Woman Refutes Testimony At Spector Trial
A woman who said Lana Clarkson was her best friend for 20 years testified yesterday (Aug. 2) at Phil Spector's murder trial, refuting testimony by another witness that Clarkson was depressed around thA woman who said Lana Clarkson was her best friend for 20 years testified yesterday (Aug. 2) at Phil Spector's murder trial, refuting testimony by another witness that Clarkson was depressed around the time of her death in the music producer's home.
Nili Hudson, called as a prosecution rebuttal witness, produced a letter written by Punkin Pie Laughlin a year after Clarkson died. In it, Laughlin told friends: 'My Lana, my best friend, my sister, my right arm, was violently taken from me at the hands of Phil Spector."
Superior Court Judge Larry Paul Fidler admitted the letter into evidence over objections from the defense. He told jurors it was being offered to show inconsistency in Laughlin's witness stand claim that she would not have said Spector should "fry" for Clarkson's death because "I don't believe that."
Hudson said the letter came with a December 2003 Christmas card from Laughlin and was a multiple mailing.
Spector, 67, is accused of murdering Clarkson on Feb. 3, 2003, within hours of going home with him from her job at a nightclub where they had just met. The defense claims Clarkson, 40, was despondent about fading career prospects in acting and pulled the trigger on the gun that went off in her mouth.
During her testimony, Hudson downplayed Laughlin's friendship with Clarkson and contradicted her, saying Clarkson was upbeat and optimistic about her career in the months before she died, and was "proud" of having taken a job as a hostess at the House of Blues.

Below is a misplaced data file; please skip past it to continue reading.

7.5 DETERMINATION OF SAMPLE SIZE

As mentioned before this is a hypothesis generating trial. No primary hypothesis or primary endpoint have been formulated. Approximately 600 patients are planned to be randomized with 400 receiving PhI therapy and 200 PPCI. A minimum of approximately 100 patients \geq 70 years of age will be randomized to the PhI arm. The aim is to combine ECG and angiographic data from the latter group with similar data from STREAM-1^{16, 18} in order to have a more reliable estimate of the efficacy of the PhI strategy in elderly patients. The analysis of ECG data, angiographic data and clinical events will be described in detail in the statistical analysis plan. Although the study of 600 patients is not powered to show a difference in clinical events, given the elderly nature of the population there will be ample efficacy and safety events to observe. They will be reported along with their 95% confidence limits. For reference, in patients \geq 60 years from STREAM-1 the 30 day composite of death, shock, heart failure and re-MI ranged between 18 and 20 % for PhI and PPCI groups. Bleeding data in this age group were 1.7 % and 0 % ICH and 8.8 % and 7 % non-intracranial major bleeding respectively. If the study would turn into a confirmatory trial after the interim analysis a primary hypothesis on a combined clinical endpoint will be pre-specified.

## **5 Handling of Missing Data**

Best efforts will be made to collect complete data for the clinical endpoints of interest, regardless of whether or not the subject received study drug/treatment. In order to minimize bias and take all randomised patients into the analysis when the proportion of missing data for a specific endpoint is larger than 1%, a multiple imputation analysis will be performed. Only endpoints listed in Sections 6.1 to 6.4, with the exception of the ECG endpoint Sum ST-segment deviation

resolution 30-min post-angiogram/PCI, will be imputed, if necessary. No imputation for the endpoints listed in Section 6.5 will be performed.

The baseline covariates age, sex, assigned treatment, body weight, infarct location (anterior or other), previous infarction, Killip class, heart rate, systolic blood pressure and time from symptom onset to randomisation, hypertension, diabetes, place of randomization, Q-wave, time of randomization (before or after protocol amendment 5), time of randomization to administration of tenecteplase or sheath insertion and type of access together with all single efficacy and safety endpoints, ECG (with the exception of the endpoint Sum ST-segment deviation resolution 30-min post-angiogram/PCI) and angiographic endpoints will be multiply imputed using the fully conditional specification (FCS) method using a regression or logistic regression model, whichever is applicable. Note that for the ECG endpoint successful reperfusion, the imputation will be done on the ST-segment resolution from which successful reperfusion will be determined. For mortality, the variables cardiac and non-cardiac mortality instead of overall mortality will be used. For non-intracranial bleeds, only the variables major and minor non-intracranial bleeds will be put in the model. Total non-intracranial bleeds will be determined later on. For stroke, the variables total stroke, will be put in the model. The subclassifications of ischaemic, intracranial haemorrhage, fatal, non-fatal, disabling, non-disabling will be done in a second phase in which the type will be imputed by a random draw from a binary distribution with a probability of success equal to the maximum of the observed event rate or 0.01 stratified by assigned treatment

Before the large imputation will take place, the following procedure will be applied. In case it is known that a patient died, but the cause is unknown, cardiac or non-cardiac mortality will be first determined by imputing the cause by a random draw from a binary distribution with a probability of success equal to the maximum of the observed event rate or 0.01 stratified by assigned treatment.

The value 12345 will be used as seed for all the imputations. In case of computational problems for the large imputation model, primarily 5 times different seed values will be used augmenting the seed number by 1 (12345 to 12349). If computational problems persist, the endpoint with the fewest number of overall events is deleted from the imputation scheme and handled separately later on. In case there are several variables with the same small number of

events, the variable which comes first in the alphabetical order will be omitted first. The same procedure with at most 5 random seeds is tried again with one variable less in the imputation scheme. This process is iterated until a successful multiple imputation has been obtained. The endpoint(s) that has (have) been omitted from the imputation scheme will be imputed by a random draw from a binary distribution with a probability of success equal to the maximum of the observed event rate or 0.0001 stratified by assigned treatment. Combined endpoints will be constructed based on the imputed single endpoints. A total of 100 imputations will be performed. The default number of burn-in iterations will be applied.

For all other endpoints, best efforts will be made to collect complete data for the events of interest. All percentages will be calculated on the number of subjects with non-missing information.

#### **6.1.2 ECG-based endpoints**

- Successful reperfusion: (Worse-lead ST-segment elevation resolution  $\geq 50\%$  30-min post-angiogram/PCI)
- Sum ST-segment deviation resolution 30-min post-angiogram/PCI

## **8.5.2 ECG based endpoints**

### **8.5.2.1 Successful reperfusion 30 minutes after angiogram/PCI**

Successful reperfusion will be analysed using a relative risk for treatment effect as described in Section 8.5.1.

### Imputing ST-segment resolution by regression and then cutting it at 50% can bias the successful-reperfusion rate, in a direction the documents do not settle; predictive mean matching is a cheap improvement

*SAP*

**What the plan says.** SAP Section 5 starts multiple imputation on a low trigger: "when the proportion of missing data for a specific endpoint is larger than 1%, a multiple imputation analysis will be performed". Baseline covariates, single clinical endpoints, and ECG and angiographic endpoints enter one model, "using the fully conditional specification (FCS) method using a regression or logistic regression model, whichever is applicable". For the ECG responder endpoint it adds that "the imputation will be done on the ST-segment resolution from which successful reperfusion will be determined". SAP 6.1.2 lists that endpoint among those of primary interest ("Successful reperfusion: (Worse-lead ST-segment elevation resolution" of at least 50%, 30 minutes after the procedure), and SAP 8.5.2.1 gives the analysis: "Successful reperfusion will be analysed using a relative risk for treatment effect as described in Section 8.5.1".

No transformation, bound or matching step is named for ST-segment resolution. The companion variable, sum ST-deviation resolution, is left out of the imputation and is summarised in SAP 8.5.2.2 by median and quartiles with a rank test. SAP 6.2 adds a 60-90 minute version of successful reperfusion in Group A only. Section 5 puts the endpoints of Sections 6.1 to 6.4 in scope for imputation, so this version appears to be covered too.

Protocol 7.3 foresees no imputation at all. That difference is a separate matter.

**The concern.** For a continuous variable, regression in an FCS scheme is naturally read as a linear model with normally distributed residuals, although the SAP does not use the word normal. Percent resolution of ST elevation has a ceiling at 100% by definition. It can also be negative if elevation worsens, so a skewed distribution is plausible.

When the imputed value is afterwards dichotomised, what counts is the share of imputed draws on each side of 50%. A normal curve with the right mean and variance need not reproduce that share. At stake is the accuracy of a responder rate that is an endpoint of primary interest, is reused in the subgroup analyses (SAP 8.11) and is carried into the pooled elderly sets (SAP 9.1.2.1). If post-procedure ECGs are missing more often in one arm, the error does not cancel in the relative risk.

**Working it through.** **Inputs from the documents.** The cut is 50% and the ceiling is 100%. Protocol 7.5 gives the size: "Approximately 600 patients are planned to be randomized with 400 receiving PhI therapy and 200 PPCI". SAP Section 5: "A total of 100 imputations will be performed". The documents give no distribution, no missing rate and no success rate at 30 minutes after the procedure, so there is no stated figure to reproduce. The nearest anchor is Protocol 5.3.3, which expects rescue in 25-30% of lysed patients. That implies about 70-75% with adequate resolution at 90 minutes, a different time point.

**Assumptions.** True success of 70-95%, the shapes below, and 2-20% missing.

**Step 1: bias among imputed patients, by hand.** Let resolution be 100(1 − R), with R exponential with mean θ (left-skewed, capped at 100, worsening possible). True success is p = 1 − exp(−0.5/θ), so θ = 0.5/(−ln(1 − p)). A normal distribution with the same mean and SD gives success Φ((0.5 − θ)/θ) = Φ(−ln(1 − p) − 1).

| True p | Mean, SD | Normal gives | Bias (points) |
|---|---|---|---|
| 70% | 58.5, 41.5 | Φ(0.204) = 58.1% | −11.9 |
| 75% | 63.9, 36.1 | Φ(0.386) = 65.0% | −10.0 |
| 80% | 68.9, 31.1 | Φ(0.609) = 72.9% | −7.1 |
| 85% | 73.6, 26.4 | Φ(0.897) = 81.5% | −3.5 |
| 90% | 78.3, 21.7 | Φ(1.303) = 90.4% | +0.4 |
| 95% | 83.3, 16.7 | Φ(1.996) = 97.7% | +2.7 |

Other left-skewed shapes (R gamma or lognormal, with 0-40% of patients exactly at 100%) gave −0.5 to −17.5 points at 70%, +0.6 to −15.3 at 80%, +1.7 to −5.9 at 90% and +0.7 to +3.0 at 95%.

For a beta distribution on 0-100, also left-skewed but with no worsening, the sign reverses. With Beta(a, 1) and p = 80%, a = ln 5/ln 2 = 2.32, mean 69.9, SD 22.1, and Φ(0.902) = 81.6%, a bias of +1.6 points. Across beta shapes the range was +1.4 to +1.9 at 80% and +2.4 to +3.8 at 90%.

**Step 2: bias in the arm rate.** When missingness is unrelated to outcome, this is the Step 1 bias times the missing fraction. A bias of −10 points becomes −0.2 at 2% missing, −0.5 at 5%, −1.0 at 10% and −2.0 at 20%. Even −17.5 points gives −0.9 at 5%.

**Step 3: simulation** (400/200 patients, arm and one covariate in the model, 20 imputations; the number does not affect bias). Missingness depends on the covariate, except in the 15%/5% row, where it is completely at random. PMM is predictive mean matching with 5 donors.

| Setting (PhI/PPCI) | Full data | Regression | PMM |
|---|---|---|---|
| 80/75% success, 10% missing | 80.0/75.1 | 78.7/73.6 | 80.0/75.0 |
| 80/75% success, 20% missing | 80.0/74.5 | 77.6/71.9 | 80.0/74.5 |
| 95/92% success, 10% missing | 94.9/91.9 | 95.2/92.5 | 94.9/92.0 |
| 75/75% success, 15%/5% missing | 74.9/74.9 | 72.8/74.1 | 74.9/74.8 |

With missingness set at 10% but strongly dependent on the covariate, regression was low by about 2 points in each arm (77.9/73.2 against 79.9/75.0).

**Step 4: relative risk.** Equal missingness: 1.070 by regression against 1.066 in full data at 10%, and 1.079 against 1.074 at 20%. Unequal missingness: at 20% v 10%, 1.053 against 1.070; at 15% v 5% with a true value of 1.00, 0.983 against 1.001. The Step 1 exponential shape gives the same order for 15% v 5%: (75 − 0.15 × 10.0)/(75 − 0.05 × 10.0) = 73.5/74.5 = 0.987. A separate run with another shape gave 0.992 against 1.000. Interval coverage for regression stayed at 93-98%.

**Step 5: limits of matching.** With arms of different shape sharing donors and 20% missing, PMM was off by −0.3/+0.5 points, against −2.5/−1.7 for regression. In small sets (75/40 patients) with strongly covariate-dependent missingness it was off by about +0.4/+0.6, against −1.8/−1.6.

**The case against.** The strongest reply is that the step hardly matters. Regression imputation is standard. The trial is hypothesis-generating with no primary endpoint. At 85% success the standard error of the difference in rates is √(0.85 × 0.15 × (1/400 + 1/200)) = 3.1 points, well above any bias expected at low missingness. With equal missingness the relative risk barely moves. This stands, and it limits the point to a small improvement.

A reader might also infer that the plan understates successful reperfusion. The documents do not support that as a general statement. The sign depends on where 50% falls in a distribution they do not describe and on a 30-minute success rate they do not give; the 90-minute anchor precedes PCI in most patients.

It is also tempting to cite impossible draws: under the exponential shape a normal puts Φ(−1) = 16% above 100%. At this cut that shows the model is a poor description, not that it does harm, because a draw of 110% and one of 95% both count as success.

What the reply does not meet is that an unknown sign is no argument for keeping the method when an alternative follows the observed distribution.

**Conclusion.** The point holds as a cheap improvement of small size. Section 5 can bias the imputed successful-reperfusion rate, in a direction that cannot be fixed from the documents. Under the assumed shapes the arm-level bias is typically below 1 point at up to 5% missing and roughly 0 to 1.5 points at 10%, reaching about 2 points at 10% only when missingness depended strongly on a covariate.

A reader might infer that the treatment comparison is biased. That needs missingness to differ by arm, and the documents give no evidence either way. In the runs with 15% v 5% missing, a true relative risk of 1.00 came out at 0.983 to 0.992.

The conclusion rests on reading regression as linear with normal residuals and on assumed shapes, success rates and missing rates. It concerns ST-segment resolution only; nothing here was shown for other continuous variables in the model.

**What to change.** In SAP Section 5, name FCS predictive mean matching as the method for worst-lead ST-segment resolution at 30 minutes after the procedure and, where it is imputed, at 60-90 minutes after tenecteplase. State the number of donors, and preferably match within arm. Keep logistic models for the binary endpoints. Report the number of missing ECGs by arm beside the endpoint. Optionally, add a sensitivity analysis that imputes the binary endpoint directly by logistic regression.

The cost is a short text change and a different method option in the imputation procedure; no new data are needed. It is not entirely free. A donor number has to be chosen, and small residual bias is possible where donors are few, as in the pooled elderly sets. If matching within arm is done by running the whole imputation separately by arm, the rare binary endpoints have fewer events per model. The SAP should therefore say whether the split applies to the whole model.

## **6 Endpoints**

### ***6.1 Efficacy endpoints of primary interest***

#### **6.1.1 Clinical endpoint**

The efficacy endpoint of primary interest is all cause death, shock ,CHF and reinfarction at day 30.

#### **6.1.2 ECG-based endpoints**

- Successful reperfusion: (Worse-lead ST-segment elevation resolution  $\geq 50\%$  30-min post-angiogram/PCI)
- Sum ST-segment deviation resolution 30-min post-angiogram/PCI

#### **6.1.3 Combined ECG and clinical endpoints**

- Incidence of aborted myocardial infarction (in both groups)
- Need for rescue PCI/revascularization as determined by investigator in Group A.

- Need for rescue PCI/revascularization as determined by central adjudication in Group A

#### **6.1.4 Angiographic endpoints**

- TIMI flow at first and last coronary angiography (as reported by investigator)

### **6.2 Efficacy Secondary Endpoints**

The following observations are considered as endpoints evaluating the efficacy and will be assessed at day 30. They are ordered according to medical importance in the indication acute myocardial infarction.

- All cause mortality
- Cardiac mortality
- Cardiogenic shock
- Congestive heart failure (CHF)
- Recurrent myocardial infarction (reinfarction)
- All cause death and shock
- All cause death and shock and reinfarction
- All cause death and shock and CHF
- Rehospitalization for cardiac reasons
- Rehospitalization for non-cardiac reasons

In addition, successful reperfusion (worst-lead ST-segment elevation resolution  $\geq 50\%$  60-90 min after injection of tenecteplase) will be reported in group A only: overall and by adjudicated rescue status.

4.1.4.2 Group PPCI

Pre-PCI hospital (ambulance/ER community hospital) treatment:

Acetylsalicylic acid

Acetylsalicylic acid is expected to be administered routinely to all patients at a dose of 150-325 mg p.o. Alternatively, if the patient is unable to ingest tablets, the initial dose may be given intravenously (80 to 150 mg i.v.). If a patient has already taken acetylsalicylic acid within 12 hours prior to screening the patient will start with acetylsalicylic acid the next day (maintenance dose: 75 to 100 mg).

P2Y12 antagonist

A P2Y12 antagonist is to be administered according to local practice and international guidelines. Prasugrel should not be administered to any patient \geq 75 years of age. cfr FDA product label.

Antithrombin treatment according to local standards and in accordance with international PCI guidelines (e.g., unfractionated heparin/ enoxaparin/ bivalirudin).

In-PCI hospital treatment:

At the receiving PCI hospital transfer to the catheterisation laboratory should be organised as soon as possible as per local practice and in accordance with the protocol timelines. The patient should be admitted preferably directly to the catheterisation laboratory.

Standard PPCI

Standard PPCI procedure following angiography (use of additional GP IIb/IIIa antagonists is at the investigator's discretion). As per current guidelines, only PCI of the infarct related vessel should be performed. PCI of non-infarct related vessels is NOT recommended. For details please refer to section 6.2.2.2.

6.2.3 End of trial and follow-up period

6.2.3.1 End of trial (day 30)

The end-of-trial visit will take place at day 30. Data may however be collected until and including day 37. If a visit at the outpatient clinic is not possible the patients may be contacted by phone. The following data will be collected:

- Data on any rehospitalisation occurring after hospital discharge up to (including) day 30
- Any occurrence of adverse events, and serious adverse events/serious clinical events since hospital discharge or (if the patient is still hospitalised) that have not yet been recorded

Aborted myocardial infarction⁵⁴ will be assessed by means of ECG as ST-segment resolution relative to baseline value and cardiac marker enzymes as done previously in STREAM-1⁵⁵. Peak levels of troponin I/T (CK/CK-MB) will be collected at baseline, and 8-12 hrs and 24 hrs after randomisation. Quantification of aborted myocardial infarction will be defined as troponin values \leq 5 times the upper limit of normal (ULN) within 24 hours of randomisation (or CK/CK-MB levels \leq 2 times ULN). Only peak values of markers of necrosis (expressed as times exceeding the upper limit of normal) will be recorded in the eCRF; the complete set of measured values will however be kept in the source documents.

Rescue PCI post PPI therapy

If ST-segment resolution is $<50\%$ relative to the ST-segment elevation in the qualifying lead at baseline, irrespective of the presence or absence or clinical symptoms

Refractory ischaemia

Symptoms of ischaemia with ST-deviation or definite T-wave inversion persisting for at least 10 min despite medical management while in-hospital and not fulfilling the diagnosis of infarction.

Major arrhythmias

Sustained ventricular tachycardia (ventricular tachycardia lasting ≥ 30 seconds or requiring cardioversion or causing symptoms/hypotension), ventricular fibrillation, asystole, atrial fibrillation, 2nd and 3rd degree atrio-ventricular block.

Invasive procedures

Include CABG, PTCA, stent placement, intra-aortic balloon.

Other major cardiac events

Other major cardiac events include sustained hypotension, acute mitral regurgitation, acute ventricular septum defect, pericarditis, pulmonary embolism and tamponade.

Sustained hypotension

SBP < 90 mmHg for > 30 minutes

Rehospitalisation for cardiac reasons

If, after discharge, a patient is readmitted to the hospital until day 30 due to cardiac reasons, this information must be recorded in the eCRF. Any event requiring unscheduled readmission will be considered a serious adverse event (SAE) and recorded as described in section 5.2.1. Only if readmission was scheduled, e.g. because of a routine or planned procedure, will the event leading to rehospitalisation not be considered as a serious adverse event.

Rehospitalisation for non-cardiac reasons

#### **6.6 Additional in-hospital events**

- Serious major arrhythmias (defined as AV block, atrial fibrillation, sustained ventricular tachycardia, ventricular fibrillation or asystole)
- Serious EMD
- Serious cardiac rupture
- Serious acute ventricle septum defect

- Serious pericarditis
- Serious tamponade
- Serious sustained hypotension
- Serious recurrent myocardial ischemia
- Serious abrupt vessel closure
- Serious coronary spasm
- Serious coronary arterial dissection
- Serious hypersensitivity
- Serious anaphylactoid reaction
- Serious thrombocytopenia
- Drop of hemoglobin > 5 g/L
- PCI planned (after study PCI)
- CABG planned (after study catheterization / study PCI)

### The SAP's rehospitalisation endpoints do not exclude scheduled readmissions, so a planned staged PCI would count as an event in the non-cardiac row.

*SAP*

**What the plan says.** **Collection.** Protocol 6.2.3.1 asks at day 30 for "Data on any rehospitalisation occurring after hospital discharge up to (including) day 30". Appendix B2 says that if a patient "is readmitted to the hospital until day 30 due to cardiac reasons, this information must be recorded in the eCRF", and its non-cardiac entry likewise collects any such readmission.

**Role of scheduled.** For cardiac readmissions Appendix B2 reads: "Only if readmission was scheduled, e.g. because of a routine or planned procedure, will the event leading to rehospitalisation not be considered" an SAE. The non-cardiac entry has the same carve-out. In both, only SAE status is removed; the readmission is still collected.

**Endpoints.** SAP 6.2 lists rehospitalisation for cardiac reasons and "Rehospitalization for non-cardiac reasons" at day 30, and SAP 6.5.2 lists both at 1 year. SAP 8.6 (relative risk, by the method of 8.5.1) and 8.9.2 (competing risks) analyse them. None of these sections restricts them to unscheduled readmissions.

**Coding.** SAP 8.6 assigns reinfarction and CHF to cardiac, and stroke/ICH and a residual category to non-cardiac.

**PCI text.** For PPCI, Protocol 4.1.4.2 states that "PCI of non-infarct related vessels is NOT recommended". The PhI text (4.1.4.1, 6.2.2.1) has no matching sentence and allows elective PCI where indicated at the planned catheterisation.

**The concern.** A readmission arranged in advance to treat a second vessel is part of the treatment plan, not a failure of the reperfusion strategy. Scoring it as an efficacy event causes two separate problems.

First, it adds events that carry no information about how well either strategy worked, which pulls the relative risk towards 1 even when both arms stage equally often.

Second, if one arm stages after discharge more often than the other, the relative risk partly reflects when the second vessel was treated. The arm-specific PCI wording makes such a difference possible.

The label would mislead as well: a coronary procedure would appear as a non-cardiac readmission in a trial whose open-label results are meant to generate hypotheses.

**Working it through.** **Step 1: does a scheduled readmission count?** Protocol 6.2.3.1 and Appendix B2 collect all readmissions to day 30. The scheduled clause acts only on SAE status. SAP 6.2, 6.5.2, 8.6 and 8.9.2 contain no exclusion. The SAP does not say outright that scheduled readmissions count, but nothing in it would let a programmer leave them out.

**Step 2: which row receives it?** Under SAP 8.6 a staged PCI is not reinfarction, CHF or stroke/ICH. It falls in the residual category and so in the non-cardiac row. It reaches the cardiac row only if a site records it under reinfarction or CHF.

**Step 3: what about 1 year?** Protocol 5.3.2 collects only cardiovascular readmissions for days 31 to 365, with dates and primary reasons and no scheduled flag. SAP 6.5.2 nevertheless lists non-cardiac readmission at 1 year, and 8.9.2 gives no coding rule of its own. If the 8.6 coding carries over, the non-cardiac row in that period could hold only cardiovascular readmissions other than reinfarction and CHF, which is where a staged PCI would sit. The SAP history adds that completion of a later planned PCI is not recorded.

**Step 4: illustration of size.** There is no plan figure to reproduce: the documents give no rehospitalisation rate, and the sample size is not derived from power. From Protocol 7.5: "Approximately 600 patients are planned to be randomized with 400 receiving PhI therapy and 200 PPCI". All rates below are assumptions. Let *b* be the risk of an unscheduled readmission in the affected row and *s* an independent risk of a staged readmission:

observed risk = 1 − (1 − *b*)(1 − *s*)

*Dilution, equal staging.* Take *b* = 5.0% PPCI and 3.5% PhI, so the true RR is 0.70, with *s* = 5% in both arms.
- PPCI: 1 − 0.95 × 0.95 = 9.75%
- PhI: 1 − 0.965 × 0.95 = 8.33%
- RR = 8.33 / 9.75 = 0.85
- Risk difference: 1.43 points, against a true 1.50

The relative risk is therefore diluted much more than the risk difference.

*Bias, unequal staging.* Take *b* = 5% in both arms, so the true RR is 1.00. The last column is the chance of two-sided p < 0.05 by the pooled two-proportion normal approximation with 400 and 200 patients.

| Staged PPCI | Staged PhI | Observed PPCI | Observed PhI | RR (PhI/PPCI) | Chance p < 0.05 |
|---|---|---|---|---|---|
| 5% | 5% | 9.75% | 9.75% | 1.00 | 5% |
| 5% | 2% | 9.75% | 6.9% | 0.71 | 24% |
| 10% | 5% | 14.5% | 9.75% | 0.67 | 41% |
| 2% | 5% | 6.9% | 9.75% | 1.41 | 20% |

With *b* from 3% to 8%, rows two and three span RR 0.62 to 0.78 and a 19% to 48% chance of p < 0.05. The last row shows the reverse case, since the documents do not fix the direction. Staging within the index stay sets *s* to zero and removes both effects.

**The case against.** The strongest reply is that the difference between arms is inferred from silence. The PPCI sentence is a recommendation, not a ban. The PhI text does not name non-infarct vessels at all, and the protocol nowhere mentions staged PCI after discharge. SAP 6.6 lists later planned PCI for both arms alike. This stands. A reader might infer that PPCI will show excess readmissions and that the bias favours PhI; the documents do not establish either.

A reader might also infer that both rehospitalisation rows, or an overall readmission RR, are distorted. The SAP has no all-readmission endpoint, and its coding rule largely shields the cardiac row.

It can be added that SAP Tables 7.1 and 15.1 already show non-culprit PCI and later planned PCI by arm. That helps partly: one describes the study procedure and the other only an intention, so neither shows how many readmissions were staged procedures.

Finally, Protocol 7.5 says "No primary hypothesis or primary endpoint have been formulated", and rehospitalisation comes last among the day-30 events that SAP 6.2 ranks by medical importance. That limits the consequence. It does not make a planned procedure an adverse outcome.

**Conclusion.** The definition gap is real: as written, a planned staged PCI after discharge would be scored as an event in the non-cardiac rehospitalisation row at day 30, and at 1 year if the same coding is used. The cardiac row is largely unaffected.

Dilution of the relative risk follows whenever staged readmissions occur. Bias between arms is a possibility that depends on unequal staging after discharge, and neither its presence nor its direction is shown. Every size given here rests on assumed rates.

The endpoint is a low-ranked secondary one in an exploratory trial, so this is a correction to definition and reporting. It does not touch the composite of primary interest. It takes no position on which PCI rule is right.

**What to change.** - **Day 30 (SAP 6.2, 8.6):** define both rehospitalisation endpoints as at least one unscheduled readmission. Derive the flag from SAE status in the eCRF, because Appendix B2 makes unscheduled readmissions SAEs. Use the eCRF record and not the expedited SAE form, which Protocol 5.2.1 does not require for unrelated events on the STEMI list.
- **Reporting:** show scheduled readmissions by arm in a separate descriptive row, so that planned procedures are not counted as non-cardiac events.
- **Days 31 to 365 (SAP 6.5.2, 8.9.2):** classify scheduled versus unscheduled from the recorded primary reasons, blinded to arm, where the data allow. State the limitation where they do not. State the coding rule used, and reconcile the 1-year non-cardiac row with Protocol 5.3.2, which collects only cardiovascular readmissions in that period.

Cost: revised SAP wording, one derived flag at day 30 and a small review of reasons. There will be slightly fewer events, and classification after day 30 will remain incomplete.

Laughlin had testified that Clarkson was depressed and humiliated by having to take the $9-an-hour job.
On cross-examination by attorney Bradley Brunon, Hudson acknowledged having watched some of the trial on TV, including Laughlin's testimony, and that she believes Spector is guilty. But she said this didn't interfere with her telling the truth.
Hudson conceded that Clarkson was unable to pay her rent, had to "set her ego aside" when she took the House of Blues job, and that Clarkson "was very frustrated, struggling and somewhat depressed." But she insisted her friend was bouncing back.
Prosecutor Pat Dixon had Hudson read from a letter Clarkson wrote to a former boyfriend, declaring: "I have a major career that is about to bust wide open. ... I've got some serious red carpets to walk down. I'm going to Broadway."
The testimony came hours after Fidler rejected an emotional plea from Spector to delay the proceedings for a day because one of his key lawyers had fallen ill. "I feel completely naked and lost without her," the music producer told the judge.
Attorney Linda Kenney-Baden, a forensic legal expert who has questioned many witnesses and made one of the opening statements, has been visibly in pain this week and had to be helped out of court Wednesday. Fidler said she wasn't needed for Thursday's witnesses and ordered the case to proceed, which it did with testimony from a Hollywood agent and the showing of a video of Clarkson.
Jurors saw Clarkson performing for the first time in the self-produced promotional video called "Lana Unleashed," designed to display her comic talents.
The defense used the video in cross-examination of Clarkson's agent, Nick Terzian, in an effort to show that her career was going nowhere before she went to Spector's home and wound up dead, shot through the mouth in the foyer of his mansion.
Terzian portrayed Clarkson as upbeat, enthusiastic and always willing to go the extra mile to get ready for auditions. He had said Wednesday she was a top money maker at his agency, but his testimony showed that in the last year of her life he had booked her for only two print ads: one that would appear only in Spain and paid her $1,500, less commission, and a print cell phone ad for $750, less commission, which was to have been shot on Feb. 8, 2003, five days after she died.
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